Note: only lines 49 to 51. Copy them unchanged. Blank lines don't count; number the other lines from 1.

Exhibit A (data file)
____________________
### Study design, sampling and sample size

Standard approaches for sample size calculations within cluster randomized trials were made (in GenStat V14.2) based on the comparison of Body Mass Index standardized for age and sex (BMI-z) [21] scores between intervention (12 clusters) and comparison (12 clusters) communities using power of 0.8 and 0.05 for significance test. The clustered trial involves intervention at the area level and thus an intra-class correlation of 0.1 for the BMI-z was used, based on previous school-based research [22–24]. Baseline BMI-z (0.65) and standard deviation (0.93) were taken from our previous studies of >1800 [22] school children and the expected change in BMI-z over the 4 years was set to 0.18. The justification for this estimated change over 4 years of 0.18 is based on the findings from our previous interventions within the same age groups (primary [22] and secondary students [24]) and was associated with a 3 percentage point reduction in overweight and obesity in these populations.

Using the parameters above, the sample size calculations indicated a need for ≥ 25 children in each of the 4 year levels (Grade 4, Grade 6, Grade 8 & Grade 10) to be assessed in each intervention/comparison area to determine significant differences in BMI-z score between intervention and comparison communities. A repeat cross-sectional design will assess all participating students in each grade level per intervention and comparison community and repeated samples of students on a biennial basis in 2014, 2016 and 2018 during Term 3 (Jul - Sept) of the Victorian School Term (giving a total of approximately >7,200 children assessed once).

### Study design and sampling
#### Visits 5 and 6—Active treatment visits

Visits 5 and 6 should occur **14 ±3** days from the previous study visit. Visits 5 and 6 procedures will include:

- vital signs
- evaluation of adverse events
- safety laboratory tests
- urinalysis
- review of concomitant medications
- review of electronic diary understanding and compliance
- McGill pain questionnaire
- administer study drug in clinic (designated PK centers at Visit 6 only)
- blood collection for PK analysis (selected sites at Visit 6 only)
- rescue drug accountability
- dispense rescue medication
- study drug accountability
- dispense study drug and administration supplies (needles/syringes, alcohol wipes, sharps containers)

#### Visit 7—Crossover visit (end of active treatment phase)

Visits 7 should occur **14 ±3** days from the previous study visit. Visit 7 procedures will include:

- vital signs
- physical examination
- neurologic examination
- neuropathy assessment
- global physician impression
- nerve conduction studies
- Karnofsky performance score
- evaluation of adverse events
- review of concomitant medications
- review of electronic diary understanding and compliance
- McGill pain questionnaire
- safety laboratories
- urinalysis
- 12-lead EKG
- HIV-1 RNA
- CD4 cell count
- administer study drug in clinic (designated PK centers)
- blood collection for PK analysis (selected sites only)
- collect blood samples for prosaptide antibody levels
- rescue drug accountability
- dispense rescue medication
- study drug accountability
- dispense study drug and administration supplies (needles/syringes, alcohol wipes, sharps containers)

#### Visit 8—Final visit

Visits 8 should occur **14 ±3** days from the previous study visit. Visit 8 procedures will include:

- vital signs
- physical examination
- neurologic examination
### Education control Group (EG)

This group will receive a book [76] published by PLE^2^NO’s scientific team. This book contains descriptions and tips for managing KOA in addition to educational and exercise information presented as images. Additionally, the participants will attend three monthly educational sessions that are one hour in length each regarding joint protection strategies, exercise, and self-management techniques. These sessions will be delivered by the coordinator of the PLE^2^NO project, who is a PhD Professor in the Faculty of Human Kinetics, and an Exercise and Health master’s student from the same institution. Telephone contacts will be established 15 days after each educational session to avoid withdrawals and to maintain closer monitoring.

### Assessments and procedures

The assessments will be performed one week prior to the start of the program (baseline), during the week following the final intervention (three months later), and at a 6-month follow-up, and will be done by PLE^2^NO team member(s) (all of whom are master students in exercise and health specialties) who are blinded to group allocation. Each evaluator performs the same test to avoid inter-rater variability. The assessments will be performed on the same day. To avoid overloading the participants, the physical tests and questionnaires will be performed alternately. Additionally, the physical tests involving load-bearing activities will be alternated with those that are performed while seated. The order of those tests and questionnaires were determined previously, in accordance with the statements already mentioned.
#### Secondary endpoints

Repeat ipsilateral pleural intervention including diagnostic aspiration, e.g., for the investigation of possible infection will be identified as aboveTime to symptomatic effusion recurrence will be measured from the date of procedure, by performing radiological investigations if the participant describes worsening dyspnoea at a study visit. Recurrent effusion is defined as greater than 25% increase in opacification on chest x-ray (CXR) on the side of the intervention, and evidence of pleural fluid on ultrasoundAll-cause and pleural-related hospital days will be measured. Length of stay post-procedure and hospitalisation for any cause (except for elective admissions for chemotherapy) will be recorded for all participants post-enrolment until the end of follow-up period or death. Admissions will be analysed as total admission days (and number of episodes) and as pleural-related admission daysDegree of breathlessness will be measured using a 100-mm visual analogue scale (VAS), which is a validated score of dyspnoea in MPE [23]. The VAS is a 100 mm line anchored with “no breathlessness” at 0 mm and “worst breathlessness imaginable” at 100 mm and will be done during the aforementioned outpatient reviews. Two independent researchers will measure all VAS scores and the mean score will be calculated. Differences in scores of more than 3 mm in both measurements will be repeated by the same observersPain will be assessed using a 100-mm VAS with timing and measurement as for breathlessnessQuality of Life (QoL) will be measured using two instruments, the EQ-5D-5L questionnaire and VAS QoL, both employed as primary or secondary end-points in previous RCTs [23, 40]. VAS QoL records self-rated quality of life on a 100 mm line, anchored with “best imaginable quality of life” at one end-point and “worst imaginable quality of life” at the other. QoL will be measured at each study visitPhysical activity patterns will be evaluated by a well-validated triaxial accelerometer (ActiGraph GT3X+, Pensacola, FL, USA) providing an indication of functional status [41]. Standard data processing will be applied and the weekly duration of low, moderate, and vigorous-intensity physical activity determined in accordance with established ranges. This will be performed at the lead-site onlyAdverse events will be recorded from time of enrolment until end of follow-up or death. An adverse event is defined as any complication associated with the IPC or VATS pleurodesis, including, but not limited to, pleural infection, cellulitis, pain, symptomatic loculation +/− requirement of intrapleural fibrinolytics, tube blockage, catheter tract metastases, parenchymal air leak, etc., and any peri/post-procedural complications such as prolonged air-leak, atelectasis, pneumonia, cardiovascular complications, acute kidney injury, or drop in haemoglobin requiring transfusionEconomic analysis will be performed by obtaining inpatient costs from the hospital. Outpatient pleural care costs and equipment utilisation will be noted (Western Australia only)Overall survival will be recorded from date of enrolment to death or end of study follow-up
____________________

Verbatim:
- neurologic examination
### Education control Group (EG)

This group will receive a book [76] published by PLE^2^NO’s scientific team. This book contains descriptions and tips for managing KOA in addition to educational and exercise information presented as images. Additionally, the participants will attend three monthly educational sessions that are one hour in length each regarding joint protection strategies, exercise, and self-management techniques. These sessions will be delivered by the coordinator of the PLE^2^NO project, who is a PhD Professor in the Faculty of Human Kinetics, and an Exercise and Health master’s student from the same institution. Telephone contacts will be established 15 days after each educational session to avoid withdrawals and to maintain closer monitoring.